PSA: Please don't clean your copper/bronze prints with HCl

I’ve mentioned that a great way to clean your copper parts is to put them in HCl for a little while. Strips the oxide down in seconds leaving the bare crystal. Well…

Don’t do that. Just don’t. Any residual chloride will cause a runaway, nearly irreversible chemical reaction with oxygen over weeks/months/years. It’s different from regular patina in that it results in yucky white and green spots that flake off as opposed to providing a protective barrier. This is also known as bronze disease.

As an alternative, we just did some experiments today and citric acid (~0.05 - 1 M) works very well too, though it does take a bit longer and needs heat + agitation. Theoretically, though, the shine should last a lot longer.

I’ll try to remember to post some pictures comparing the two methods a couple of months after washing.

Thanks for the writeup. I started with citric but have been using regular distilled vinegar and then immediately going to cleaning with a wire brush and rotary tool (otherwise it’ll “green” up pretty quick). Last I looked it’s malachite formation, but that was a late night wiki search with minimal effort put in.

I haven’t tried vinegar but I heard it is specifically used for making the copper green up. I could always try to get them to shine by polishing but I’ve been avoiding it because to me the crystals are a part of the charm of the method :slight_smile: I just wish I could find a way to keep them nice and shiny for a long time like that.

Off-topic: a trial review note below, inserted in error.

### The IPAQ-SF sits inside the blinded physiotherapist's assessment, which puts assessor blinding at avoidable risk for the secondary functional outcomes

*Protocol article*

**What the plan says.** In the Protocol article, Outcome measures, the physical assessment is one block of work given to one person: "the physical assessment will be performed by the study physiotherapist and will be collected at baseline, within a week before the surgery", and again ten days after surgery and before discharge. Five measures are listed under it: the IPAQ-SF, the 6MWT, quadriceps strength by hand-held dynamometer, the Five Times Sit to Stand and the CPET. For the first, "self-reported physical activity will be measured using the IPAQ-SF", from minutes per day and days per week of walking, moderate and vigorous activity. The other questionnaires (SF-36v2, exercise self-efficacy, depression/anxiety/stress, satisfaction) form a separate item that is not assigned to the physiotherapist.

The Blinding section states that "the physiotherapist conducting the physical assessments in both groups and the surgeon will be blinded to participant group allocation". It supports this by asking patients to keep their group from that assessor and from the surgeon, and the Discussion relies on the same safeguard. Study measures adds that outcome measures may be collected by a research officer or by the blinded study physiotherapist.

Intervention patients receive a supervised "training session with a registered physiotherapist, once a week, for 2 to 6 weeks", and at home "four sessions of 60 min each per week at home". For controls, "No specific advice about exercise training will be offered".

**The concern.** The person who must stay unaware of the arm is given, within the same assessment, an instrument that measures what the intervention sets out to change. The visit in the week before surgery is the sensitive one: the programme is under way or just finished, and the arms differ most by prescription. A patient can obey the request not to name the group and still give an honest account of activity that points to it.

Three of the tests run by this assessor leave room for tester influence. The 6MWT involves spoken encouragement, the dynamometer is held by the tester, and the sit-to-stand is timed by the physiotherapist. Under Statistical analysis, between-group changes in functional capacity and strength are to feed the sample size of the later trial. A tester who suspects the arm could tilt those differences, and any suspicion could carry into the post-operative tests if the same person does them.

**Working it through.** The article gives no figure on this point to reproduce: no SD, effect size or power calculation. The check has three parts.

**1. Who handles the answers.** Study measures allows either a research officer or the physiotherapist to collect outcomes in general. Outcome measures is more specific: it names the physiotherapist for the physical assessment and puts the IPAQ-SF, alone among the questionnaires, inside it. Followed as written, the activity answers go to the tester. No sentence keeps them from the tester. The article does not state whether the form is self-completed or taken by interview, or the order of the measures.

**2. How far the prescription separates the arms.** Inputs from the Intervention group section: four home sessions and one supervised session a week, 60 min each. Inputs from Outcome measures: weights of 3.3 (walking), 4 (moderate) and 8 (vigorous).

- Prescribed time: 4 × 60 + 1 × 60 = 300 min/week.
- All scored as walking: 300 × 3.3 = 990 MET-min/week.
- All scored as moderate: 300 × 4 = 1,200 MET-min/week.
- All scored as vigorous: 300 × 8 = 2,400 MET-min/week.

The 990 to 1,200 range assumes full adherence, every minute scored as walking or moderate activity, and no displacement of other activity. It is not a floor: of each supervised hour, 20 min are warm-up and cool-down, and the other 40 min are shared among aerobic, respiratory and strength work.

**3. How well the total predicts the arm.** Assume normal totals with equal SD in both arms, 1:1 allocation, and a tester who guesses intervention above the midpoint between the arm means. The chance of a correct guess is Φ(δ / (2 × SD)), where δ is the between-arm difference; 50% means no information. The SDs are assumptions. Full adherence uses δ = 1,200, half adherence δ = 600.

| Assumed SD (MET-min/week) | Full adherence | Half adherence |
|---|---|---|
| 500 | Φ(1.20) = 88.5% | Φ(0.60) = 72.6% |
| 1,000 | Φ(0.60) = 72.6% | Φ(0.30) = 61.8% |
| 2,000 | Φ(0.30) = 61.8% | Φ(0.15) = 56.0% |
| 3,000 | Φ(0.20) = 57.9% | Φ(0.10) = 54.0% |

The big problem is the surface area. If it’s smooth it’s okay to use hcl I think as long as you wash it off (they do this in cleaning commercial copper equipment all the time). But with the texture as it is some inevitably gets trapped (as I learned when I put a still-acidic whistle in my mouth — actually the exception to the bronze disease thing because I put so much care into washing it after that)

Do you think if you dunked the part in a solution of water & baking soda the hcl would neutralize?

The problem isn’t the acid, but remaining chloride ion. So it should still be there after neutralizing unfortunately.

Ahh. Yeah that’s a bummer…

I have been using Sparex #2. It’s what jewelers use to clean bronze, copper, and silver after oxidation by soldering, casting, etc. Mix a half-strength solution and use it warm but not boiling (I use a small crock-pot for this). 10 to 20 minutes in the solution should clear up all but the most stubborn oxidation (which can be scrubbed with a brush). Neutralize in a baking soda solution and rinse with tap water.

The solution can be stored safely and reused until it is no longer effective. Use only copper tongs in the solution as using iron or steel will make it a copper electroplating solution (not a problem with copper items, but probably not bronze).

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Good to know, thanks for the tip :+1:

Thanks for the tip! Do you have any idea what’s in it by chance?

Sodium bisulfate. Also, I tumble my items with SS shot and burnishing liquid to bring out the shine and burnish the surface so it doesn’t feel so grainy/porous.

That’s really helpful, I’ll have to try it. I rarely polish because I have a pathological desire to keep the crystals visible cause I love them so much :slight_smile:

I actually am ignoring my rule recently because sometimes you just want nice shiny copper, even if it’s temporary.

Before:

After:

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